(Oddly, still is)
Since its enactment in 1947, the famous (or infamous) Taft-Hartley Act (or Slave-Labor Bill as some call it) has been in an almost constant state of proposed revision. But never getting off the ground. Initially vetoed by Truman in 1947, it was overridden and set into law by the Republican led 80th Congress. Amendments have been proposed ever since.
In 1949, part of the America United Series, moderated by David Brinkley, approached a panel consisting of a young Eugene McCarthy newly elected Congressman, Thruston Morton, Anthony P. Alfino from the U.S. Chamber of Commerce and Tom Harris who represented the CIO.
Tom Harris (CIO): “The question you ask, ‘How Should The Taft-Hartley Act Be Amended’ is an easy one in our judgment to answer. It shouldn’t be amended at all but should be replaced with an entirely different statute, along the lines of the Wagner Act. That is essentially what the Thomas-Lezinsky Bill does. We think that should be done because the approach of the Wagner Act to industrial relations was sound. While that of the Taft-Hartley Act is wholly wrong. The ideas behind the Wagner Act were very simple; they were first, to permit workers to form strong unions if they wanted to. Secondly, to require employers to deal with those unions on wages, hours and so on. The authors of the Wagner Act hoped by these means to promote industrial peace and to raise the living standards of workers. With consequent benefit to the entire community. The idea behind the Taft-Hartley Act is also very simple; it’s to weaken unions. The men who wrote the Taft-Hartley Act just didn’t believe in labor unions. The Taft-Hartley Act is a composite of all the anti-union devices which reactionary congressmen were able to think up during the years of the New Deal. When they got into power, briefly as it turned out, in the 80th Congress, they wrote these numerous devices into law. That’s the Taft-Hartley law. And its bad in its entirety and should be stricken from the books.”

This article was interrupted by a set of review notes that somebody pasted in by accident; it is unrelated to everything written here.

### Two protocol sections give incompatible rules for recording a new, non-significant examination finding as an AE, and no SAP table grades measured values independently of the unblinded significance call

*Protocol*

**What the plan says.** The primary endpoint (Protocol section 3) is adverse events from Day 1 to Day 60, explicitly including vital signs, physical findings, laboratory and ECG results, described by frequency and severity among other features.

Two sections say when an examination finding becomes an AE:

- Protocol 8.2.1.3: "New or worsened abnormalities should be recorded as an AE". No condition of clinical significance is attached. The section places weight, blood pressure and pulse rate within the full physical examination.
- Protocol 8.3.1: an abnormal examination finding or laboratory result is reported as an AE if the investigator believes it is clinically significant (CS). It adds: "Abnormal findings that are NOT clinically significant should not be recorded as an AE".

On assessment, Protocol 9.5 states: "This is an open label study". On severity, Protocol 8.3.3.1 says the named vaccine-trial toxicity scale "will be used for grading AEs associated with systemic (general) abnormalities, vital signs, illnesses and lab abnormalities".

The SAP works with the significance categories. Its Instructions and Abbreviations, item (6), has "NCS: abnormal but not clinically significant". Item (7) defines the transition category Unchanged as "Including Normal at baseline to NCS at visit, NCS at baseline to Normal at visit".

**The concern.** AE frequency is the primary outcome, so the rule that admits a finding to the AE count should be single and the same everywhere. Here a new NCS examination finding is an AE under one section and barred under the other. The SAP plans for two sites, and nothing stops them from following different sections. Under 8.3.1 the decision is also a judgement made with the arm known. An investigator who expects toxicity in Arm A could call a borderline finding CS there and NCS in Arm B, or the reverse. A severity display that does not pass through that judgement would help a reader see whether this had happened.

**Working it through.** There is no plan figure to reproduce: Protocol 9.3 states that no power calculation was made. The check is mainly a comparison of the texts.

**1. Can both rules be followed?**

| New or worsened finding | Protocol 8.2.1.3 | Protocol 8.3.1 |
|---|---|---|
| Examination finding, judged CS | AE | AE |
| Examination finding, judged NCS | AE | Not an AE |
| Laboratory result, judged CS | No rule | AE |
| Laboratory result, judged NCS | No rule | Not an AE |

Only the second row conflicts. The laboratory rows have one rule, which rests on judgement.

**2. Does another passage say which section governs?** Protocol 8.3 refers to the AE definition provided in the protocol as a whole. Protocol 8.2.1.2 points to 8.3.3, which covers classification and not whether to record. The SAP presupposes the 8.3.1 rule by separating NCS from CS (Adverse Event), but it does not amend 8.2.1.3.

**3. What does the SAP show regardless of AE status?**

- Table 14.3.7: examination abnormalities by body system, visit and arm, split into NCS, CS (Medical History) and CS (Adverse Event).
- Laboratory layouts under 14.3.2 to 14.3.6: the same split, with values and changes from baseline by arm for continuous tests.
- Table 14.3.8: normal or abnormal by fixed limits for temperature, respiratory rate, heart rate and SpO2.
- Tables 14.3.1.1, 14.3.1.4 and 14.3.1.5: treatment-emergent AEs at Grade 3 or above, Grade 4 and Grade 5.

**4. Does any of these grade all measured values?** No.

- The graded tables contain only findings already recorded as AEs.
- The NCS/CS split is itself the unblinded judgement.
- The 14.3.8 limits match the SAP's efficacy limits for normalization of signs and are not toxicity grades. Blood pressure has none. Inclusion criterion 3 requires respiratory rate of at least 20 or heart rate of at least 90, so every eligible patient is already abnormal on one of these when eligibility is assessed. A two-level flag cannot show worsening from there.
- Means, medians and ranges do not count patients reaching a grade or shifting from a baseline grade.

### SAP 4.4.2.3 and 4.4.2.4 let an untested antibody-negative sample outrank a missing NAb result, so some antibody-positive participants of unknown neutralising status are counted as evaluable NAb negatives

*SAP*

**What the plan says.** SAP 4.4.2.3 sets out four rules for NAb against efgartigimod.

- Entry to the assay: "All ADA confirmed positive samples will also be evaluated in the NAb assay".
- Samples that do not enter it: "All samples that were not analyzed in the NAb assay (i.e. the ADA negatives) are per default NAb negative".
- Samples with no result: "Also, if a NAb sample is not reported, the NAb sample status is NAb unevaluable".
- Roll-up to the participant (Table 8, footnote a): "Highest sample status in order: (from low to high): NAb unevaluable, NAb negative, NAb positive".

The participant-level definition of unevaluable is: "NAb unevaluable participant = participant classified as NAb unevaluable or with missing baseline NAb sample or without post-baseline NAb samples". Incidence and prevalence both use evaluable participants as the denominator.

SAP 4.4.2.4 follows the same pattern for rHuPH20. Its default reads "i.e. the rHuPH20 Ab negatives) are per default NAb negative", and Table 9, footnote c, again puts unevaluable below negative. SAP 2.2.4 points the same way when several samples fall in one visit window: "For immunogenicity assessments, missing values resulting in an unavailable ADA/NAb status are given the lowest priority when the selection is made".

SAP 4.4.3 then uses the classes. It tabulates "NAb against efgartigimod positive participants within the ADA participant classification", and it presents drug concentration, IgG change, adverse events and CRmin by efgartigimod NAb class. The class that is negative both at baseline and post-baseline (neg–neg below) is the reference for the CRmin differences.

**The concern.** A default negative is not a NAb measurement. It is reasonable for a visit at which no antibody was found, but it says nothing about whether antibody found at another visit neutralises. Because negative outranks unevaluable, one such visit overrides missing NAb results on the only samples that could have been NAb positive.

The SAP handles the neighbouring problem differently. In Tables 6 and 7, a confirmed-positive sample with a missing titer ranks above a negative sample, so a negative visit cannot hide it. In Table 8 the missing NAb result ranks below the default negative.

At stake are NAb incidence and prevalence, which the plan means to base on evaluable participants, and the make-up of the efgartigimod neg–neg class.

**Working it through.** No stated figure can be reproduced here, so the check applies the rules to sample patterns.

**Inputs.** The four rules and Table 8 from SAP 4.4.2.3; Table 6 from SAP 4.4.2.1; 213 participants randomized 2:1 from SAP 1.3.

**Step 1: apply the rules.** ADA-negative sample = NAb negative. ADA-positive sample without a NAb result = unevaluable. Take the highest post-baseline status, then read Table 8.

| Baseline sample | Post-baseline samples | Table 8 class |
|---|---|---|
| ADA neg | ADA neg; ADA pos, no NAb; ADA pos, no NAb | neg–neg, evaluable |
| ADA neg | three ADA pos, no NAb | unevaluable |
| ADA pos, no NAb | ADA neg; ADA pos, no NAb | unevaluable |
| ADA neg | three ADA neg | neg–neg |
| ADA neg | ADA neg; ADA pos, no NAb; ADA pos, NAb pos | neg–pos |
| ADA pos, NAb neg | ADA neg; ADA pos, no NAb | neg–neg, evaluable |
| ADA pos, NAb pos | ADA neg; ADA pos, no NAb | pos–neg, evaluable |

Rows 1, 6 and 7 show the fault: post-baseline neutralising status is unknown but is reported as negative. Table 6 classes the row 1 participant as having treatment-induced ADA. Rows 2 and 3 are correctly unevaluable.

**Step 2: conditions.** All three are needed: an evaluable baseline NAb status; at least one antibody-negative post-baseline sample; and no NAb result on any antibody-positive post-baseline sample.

In 1949 they wanted to amend it. Still waiting.